By Malina Welman, CLS ’20
The 1926 U.S. Supreme Court landmark decision in Euclid v. Ambler Realty Co.— the one where Justice Sutherland infamously called apartment houses a “parasite”— is charged with tacitly giving municipalities across the country the green light to impose exclusionary restrictions on land.Through the use of “snob zoning,” the Court’s decision empowered local governments for decades thereafter to exercise their police powers in order to keep out poor, more diverse city dwellers from white, wealthy suburbs.
Since then, however, many of America’s municipalities have turned over a new leaf, so to speak, by enacting inclusionary policies that instead foster the creation of affordable homes for low- and moderate-income households. In fact, the Lincoln Institute of Land Policy has identified over five hundred programs across twenty-seven states, with New Jersey and California accounting for 65% of all inclusionary programs.Yet, for some state-wide mandates, such as the one in California, these measures have often proved to be more symbolic than they have been effective in making good on their promise to create needed affordable housing opportunities.
In an article reviewing the impact of California’s inclusionary housing law (now over fifty years old), Liam Dillion pointed out that the fundamental problem with the law is that it merely required local governments to produce “prodigious reports to plan for housing – but [did not actually] hold them accountable for any resulting home building.”The result: municipalities developed and adopted plans to build new affordable units in their communities with “‘no intention,’” as Councilman Herb Perez of Bay Area suburb Foster City admitted, “‘of actually building [them].’”Indeed, the city recently went more than five years without approving new development projects despite the high demand for housing.
In an effort to get California back on track, the state Legislature then passed 15 housing-related bills in 2017 to address housing affordability issues.Two noteworthy bills were AB1505, which would require developers to include below-market units in new rental housing projects, and SB 35, which would require cities to approve projects such projects as long as they complied with local zoning regulations and a number of other requirements.Nevertheless, it appears that communities are still attempting to evade their obligation through delay tactics. Such tactics often take the form of prolonged litigation that becomes costly enough to bankrupt developers, thereby resulting in a victory for neighbors without securing a favorable judgment from the court. In Cupertino, the affluent Silicon Valley neighborhood has been doing just that by going head-to-head with developers for over a decade about plans to build up to 2,400 new homes in a nearly-vacant shopping mall with a large percentage reserved for low-income residents.Even in light of California’s new laws, Cupertino residents are resorting to other measures to defer the city council’s approval of the project through a voter referendum. However, their endeavors may ultimately be futile as developers are planning to go ahead with the project.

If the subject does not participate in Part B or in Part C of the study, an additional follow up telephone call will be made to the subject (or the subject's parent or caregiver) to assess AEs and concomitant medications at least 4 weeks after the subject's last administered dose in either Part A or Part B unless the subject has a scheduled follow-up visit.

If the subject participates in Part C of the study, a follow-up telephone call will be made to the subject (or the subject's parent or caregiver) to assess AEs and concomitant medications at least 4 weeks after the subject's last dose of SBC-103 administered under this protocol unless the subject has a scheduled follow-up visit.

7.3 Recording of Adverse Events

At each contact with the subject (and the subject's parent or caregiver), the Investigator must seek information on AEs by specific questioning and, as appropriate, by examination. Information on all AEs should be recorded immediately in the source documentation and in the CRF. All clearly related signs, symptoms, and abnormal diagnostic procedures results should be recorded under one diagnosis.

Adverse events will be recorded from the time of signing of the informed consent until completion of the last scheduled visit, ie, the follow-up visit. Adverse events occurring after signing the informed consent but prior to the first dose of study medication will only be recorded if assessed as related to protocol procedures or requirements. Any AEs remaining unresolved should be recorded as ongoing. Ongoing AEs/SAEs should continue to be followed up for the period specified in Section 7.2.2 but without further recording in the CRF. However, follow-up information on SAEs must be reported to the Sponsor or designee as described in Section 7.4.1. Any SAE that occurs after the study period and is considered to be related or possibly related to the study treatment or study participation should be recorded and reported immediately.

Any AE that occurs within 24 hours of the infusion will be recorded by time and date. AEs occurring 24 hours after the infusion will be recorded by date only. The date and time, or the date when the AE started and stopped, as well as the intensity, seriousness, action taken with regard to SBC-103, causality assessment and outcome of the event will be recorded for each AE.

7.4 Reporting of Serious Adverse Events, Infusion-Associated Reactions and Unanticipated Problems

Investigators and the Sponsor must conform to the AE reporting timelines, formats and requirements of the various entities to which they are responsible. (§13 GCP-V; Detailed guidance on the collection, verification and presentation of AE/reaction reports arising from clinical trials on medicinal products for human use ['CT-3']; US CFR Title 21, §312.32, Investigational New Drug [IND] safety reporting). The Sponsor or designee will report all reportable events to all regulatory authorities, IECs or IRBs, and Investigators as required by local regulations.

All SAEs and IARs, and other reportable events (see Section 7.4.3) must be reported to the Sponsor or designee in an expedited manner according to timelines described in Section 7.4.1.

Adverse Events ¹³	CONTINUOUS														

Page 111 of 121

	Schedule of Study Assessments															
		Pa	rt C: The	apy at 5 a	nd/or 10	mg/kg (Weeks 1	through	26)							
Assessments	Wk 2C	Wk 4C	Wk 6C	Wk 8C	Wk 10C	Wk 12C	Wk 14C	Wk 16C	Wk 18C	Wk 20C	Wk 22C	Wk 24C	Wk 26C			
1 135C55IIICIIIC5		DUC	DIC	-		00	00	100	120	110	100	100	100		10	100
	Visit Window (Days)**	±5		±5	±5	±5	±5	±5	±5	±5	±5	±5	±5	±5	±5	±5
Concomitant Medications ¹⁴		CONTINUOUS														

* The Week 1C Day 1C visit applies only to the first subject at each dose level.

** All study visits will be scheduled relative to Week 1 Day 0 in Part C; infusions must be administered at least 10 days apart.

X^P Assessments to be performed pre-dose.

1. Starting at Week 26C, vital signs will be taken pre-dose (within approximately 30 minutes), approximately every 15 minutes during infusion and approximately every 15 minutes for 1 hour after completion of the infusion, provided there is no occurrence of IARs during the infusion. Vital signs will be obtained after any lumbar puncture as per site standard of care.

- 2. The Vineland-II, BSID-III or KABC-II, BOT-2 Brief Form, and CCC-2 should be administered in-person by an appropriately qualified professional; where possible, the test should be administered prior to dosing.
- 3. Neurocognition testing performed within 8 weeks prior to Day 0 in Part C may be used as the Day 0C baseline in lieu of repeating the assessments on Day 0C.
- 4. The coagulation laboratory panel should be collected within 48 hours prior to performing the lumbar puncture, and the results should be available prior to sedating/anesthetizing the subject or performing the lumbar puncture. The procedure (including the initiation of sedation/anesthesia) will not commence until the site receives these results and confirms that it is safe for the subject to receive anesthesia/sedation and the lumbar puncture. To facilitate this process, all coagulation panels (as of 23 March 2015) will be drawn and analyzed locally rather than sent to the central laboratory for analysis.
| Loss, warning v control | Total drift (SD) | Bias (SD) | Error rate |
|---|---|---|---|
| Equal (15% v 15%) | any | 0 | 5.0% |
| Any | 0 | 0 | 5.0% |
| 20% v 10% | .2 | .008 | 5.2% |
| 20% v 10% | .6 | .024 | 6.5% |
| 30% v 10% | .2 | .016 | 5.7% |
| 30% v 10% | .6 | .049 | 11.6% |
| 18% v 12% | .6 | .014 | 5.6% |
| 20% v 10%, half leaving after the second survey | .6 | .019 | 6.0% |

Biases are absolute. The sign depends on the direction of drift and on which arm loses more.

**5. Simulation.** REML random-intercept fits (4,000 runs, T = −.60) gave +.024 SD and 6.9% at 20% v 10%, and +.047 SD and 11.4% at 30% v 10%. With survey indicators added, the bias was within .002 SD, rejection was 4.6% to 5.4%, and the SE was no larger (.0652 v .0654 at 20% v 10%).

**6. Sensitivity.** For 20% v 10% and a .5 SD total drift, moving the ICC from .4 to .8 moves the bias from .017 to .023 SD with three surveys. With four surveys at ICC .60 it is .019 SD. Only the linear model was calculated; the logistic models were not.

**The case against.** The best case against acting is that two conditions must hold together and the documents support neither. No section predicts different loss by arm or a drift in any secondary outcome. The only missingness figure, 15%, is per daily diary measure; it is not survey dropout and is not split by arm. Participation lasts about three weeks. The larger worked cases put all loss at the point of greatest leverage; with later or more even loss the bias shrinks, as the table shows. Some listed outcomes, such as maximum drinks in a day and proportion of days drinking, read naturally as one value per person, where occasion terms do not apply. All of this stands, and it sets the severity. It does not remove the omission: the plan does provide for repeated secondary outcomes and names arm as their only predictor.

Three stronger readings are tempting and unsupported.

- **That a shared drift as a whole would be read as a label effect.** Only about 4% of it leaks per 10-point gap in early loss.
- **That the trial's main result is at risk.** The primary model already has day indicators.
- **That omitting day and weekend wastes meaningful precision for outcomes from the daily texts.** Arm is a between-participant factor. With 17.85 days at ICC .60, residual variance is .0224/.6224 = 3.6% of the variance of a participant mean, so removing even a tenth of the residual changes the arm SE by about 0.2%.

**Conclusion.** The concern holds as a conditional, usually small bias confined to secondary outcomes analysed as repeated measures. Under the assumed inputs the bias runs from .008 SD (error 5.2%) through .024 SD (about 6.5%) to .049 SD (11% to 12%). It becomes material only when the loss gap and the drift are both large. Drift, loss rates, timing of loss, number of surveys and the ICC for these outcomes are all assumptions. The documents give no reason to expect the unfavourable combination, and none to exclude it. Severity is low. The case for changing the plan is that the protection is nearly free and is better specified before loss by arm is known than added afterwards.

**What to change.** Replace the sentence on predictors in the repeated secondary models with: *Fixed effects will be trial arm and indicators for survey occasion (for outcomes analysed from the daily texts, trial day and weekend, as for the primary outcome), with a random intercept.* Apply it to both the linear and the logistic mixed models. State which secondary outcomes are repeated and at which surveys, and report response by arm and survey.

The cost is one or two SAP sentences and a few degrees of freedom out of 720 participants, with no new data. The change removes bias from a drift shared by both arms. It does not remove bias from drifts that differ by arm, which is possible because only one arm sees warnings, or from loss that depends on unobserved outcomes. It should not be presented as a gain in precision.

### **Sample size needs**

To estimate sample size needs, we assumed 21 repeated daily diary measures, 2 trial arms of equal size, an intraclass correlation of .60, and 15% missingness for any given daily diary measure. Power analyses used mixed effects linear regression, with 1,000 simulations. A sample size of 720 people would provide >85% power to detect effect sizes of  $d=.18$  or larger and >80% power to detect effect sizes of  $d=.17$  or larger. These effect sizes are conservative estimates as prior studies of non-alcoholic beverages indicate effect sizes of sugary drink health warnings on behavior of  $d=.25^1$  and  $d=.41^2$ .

Now, California’s new governor, Gavin Newsom, is stepping into the arena looking to end an era of inaction on the part of the state’s cities and counties to provide affordable housing. During his first state budget proposal in January, Governor Newsom came out swinging with, what Liam Dillon called, “a radical new step: punishing communities that block homebuilding by withholding state tax dollars.”However, the governor is not waiting around to see whether municipalities heed his words. Weeks later, Governor Newsom filed a lawsuit against Huntington Beach for rezoning a parcel of land to restrict low-income housing.Although it is still too early to tell what impact Governor Newsom’s aggressive policies will have on the affordable housing crisis in the state, it is an approach worth trying.
Euclid v. Ambler Realty Co., 272 U.S. 365, 391, 394 (1926).
See Elizabeth Winkler, “‘Snob Zoning’ is Racial Segregation by Another Name,” Washington Post(Sept. 25, 2017) https://www.washingtonpost.com/news/wonk/wp/2017/09/25/snob-zoning-is-racial-housing-segregation-by-another-name/?utm_term=.86f600b1f0ec.
Rick Jacobus, “Inclusionary Housing: Creating and Maintaining Equitable Communities,” Lincoln Institute of Land Policy (2015), https://www.lincolninst.edu/sites/default/files/pubfiles/inclusionary-housing-full_0.pdf.
Liam Dillon, “California Lawmakers Have Tried for 50 Years to Fix the State’s Housing Crisis. Here’s Why They’ve Failed,” Los Angeles Times(June 29, 2017), https://www.latimes.com/projects/la-pol-ca-housing-supply/.
“California Governor Signs Inclusionary Zoning Bill Into Law,” National Apartment Association (Oct. 10, 2017), https://www.naahq.org/news-publications/california-governor-signs-inclusionary-zoning-bill-law.
Id.; Liam Dillon, “New Law Could Break the Stalemate Over Housing On the Site of a Near-Vacant Cupertino Mall,” Los Angeles Times(Dec. 16, 2018), https://www.latimes.com/politics/la-pol-ca-state-law-housing-cupertino-20181216-story.html.
Dillon, “New Law Could Break the Stalemate Over Housing On the Site of a Near-Vacant Cupertino Mall,” Los Angeles Times(Dec. 16, 2018), https://www.latimes.com/politics/la-pol-ca-state-law-housing-cupertino-20181216-story.html.
Liam Dillon, “Gov. Gavin Newsom Threatens to Cut State Funding From Cities That Don’t Approve Enough Housing,” Los Angeles Times (Jan. 10, 2019), https://www.latimes.com/politics/la-pol-ca-gavin-newsom-housing-money-budget-20190110-story.html.
Allysia Finley, “California’s Liberal Governor Hauls a Conservative City to Court,” Wall Street Journal (Feb. 1, 2019), https://www.wsj.com/articles/californias-liberal-governor-hauls-a-conservative-city-to-court-11549060961.